Japanese Guided Tours of the Louvre, Versailles, the Marais & Other Famous French Places (English Subtitles Included)

“As tourist sea­son here in Paris winds to a close and the air once again becomes crisp, fresh, and new,” writes The Atlantic’s Chelsea Fagan, “we must unfor­tu­nate­ly acknowl­edge that it does not end with­out a few casu­al­ties.” That piece was pub­lished at this time of year, albeit a decade ago, when “tourist sea­son” any­where had a bit more bus­tle. But the world­wide down­turn in trav­el has­n’t done away with the object of her con­cern: Paris Syn­drome, “a col­lec­tion of phys­i­cal and psy­cho­log­i­cal symp­toms expe­ri­enced by first-time vis­i­tors real­iz­ing that Paris isn’t, in fact, what they thought it would be.” This dis­or­der, one often hears, is espe­cial­ly preva­lent among the Japan­ese.

Japan, writes Fagan, is rich with por­tray­als of the French cap­i­tal as a city “filled with thin, gor­geous, unbe­liev­ably rich cit­i­zens. The three stops of a Parisian’s day, accord­ing to the Japan­ese media, are a cafe, the Eif­fel Tow­er, and Louis Vuit­ton.” To some­one who knows it only through such images, a con­fronta­tion with the real Paris — with its ser­vice-indus­try work­ers who treat tourists “like some­thing they recent­ly scraped from the bot­tom of their shoes” to its sub­way cars “filled with grop­ing cou­ples, scream­ing chil­dren, and unimag­in­ably loud accor­dion music” — can trig­ger “acute delu­sions, hal­lu­ci­na­tions, dizzi­ness, sweat­ing, and feel­ings of per­se­cu­tion.”

Not all Japan­ese vis­i­tors to Paris, of course, come down with Paris Syn­drome. Some plunge into an even more over­whelm­ing con­di­tion of love for the City of Light, as might well have been the case with the Youtu­ber France Guide Naka­mu­ra. “I stud­ied art his­to­ry at a uni­ver­si­ty in France and was amazed at how inter­est­ing it was,” he writes on his about page. “When you study art, there is a moment of rev­e­la­tion! Some­thing that was not vis­i­ble until now sud­den­ly appears. It is the ‘plea­sure’ of ‘know­ing’ and ‘under­stand­ing.’ I think this is the ‘core’ of tourism.” It is on that basis that he cre­ates videos like the hour-long Lou­vre tour above, a smooth first-per­son walk through the world’s most famous muse­um that he nar­rates with a high degree of artic­u­la­cy, knowl­edge, and enthu­si­asm.

Expe­ri­enced in lead­ing tours for his coun­try­men, he describes all his videos in his native Japan­ese. But in the case of his Lou­vre tour, you can turn on Eng­lish sub­ti­tles by click­ing the CC but­ton in the tool­bar at the bot­tom of the video. His oth­er pop­u­lar Eng­lish-sub­ti­tled videos include walks through Mont­martre, Marais, and the Latin Quar­ter, as well as cer­tain excur­sions out­side of Paris, such as this vis­it to Ver­sailles. If you do speak Japan­ese, you’ll also be able to enjoy Naka­mu­ra’s many pre­vi­ous videos dig­ging into the nature, his­to­ry, and cul­tur­al con­text of oth­er things French, from neigh­bor­hoods to works of art to con­ve­nience stores, but not, as yet, the Eif­fel Tow­er — or for that mat­ter, Louis Vuit­ton.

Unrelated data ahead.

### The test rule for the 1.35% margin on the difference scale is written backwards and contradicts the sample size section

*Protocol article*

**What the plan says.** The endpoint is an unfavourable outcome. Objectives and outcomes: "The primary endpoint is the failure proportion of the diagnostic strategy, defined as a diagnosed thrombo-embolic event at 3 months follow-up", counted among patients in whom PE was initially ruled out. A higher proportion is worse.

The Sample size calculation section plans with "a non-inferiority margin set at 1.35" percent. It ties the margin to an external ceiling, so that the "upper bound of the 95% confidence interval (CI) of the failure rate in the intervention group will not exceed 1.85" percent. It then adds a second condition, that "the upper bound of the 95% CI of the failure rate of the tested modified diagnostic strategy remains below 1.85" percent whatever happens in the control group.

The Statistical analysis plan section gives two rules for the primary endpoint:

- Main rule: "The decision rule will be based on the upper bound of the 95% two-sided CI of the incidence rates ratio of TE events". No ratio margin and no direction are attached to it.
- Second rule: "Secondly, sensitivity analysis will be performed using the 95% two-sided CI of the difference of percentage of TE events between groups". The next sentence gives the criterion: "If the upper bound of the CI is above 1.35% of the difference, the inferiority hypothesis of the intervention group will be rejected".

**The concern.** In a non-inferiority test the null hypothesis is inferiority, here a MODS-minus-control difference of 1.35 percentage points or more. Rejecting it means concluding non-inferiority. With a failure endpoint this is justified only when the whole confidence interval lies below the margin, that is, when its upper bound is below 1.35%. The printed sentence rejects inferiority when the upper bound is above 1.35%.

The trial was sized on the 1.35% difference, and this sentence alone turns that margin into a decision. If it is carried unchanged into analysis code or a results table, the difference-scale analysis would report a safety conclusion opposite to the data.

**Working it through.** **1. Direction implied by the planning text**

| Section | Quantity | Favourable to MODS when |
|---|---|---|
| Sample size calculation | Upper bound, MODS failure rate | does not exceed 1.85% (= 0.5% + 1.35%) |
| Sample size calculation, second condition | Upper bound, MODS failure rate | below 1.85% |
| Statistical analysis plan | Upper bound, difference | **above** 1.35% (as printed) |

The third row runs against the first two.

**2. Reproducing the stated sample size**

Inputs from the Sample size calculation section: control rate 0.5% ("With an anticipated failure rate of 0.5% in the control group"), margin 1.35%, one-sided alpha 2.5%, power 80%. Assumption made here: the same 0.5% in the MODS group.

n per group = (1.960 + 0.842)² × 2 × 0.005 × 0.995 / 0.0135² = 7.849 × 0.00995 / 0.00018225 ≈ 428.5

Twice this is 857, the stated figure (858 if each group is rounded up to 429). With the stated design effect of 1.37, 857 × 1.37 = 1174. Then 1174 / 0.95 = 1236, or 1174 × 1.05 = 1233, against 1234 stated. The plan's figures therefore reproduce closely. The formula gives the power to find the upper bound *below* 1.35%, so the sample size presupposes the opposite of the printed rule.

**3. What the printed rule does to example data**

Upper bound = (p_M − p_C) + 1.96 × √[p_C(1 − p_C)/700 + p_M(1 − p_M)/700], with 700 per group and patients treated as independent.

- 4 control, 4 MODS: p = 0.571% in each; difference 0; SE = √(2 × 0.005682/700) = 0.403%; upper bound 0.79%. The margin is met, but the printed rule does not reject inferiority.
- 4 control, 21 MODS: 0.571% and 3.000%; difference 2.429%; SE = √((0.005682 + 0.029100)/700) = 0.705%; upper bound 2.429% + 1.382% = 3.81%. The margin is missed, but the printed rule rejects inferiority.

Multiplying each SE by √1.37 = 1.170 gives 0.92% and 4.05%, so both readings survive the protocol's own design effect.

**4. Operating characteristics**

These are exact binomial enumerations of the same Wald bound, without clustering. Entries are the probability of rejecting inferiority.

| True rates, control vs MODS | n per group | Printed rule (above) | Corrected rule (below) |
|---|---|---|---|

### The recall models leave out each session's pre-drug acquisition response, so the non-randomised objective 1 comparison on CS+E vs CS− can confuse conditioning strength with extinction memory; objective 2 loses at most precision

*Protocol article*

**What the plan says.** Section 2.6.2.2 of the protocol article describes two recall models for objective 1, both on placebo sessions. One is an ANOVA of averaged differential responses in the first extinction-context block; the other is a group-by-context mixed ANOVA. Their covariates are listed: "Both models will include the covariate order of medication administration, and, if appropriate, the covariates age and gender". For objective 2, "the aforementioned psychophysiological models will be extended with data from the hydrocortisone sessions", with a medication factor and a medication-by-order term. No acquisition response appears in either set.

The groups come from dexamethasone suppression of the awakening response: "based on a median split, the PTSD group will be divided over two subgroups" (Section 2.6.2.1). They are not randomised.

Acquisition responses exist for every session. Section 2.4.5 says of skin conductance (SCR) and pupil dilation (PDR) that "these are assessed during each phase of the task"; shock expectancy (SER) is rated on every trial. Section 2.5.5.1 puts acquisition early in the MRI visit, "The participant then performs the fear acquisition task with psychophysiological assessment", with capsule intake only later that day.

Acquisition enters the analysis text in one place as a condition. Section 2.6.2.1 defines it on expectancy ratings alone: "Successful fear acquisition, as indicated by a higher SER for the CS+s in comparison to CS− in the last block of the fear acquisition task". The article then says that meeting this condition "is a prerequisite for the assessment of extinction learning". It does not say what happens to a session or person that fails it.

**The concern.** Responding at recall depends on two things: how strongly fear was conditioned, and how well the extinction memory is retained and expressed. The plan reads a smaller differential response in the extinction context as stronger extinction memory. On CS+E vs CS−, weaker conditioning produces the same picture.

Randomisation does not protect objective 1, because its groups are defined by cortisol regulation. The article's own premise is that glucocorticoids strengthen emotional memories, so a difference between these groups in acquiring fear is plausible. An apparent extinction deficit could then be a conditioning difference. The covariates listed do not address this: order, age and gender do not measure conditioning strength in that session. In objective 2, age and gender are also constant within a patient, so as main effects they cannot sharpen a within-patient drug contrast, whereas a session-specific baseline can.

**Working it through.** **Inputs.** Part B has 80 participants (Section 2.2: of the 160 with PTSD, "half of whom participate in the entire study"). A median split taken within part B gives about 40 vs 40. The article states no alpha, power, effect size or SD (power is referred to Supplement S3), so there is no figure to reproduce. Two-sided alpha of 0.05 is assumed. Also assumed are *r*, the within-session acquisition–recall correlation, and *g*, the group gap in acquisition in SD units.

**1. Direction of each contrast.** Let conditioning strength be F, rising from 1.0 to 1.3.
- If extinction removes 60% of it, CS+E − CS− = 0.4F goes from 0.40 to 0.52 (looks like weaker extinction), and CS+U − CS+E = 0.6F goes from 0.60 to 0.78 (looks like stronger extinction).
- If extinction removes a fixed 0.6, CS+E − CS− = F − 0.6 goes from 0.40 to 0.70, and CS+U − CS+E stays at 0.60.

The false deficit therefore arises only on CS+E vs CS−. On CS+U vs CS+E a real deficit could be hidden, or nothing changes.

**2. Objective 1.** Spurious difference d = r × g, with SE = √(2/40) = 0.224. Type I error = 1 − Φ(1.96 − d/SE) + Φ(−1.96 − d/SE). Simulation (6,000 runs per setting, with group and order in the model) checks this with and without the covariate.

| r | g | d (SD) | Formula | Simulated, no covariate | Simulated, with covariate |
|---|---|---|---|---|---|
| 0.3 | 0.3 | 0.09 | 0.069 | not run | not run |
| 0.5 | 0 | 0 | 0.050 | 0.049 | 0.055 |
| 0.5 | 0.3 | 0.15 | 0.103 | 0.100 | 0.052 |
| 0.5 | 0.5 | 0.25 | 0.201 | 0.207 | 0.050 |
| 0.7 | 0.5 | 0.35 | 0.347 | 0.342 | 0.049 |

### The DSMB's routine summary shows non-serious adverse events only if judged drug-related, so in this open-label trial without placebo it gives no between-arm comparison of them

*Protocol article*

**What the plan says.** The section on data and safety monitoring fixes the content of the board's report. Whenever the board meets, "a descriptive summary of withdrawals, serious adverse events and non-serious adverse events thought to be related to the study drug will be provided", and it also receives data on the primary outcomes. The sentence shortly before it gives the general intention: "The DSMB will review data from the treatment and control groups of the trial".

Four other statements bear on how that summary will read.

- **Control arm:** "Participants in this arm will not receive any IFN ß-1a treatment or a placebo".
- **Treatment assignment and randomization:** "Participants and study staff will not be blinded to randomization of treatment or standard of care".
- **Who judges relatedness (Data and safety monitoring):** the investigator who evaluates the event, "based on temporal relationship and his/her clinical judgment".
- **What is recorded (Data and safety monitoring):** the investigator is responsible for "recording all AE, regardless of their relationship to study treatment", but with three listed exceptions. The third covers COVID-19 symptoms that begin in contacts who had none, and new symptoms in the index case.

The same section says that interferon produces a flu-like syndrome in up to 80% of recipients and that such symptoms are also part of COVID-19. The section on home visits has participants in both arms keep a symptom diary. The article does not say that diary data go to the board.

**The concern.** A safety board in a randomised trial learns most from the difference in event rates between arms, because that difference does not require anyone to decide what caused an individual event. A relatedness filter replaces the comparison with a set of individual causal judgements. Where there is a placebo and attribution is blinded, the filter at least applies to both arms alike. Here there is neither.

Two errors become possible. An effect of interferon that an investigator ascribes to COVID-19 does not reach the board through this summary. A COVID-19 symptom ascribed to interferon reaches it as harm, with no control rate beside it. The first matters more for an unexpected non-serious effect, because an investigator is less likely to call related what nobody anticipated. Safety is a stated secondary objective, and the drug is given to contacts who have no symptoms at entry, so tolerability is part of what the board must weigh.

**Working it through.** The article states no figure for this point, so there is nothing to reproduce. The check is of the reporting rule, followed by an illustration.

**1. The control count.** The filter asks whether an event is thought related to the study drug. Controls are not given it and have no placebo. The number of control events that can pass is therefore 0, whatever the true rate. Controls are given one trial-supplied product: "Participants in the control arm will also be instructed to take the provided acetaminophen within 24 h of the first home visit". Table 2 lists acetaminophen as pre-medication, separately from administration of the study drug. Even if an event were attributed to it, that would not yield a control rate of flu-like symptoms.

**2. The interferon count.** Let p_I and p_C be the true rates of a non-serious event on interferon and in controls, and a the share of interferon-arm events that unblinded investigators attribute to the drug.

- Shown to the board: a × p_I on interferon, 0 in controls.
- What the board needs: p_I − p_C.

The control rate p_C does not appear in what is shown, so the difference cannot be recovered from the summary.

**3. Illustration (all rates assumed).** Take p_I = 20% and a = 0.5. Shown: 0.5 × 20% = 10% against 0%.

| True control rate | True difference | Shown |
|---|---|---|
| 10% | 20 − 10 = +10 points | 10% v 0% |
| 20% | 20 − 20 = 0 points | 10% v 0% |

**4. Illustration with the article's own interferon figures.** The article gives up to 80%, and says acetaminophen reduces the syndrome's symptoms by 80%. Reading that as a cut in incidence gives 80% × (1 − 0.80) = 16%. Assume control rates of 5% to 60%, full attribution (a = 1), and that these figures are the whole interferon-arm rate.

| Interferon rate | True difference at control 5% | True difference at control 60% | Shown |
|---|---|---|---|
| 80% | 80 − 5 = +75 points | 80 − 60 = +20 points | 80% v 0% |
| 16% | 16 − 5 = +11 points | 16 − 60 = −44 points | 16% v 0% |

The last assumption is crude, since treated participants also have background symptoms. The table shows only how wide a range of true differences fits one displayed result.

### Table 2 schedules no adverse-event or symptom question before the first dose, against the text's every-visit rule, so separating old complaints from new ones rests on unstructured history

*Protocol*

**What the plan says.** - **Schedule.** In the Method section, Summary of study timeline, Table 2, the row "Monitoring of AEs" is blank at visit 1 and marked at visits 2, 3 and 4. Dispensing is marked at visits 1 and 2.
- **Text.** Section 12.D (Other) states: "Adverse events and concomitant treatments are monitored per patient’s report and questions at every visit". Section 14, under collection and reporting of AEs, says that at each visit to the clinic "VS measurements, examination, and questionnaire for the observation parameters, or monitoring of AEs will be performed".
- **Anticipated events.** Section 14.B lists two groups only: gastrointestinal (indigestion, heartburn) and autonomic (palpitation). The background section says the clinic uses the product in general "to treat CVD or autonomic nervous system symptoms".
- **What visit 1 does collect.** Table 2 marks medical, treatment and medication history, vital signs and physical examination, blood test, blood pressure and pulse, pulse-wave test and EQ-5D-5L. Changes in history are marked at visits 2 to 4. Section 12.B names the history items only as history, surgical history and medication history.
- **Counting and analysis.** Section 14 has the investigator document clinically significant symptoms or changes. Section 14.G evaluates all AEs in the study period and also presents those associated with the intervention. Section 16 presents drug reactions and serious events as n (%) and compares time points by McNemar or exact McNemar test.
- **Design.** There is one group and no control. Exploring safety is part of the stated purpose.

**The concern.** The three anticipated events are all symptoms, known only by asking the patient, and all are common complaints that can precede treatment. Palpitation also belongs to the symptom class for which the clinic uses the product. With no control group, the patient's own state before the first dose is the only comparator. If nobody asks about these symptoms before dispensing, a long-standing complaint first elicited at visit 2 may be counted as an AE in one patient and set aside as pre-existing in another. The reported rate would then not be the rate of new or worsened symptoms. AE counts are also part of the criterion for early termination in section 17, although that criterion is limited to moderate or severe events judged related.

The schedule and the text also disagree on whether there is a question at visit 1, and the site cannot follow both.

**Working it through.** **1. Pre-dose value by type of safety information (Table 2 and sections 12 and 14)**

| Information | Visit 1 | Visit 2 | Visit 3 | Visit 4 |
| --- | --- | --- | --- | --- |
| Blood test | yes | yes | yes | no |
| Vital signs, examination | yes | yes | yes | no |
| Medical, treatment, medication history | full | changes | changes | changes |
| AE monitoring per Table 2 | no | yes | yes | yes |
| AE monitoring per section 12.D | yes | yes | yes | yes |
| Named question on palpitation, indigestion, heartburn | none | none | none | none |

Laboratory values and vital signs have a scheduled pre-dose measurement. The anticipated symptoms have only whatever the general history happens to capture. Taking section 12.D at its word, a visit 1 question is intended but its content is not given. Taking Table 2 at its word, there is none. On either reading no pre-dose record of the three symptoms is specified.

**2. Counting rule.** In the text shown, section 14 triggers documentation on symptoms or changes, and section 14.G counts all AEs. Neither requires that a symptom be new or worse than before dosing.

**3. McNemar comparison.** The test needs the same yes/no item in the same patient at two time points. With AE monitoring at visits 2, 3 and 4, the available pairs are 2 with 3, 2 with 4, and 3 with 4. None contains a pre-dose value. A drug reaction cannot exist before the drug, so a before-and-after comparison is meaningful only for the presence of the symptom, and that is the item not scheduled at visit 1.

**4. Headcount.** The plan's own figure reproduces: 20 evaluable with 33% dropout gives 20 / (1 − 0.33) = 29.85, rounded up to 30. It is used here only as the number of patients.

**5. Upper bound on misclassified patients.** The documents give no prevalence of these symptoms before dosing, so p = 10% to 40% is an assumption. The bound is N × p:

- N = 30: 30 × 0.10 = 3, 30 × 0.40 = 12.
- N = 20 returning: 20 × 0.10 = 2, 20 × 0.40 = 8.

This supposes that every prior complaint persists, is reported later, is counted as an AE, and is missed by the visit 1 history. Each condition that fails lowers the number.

Relat­ed Con­tent:

Take a Long Vir­tu­al Tour of the Lou­vre in Three High-Def­i­n­i­tion Videos

The Louvre’s Entire Col­lec­tion Goes Online: View and Down­load 480,00 Works of Art

Take Immer­sive Vir­tu­al Tours of the World’s Great Muse­ums: The Lou­vre, Her­mitage, Van Gogh Muse­um & Much More

Hear the First Japan­ese Vis­i­tor to the Unit­ed States & Europe Describe Life in the West (1860–1862)

Down­load Vin­cent van Gogh’s Col­lec­tion of 500 Japan­ese Prints, Which Inspired Him to Cre­ate “the Art of the Future”

Based in Seoul, Col­in Mar­shall writes and broad­casts on cities, lan­guage, and cul­ture. His projects include the Sub­stack newslet­ter Books on Cities, the book The State­less City: a Walk through 21st-Cen­tu­ry Los Ange­les and the video series The City in Cin­e­ma. Fol­low him on Twit­ter at @colinmarshall or on Face­book.

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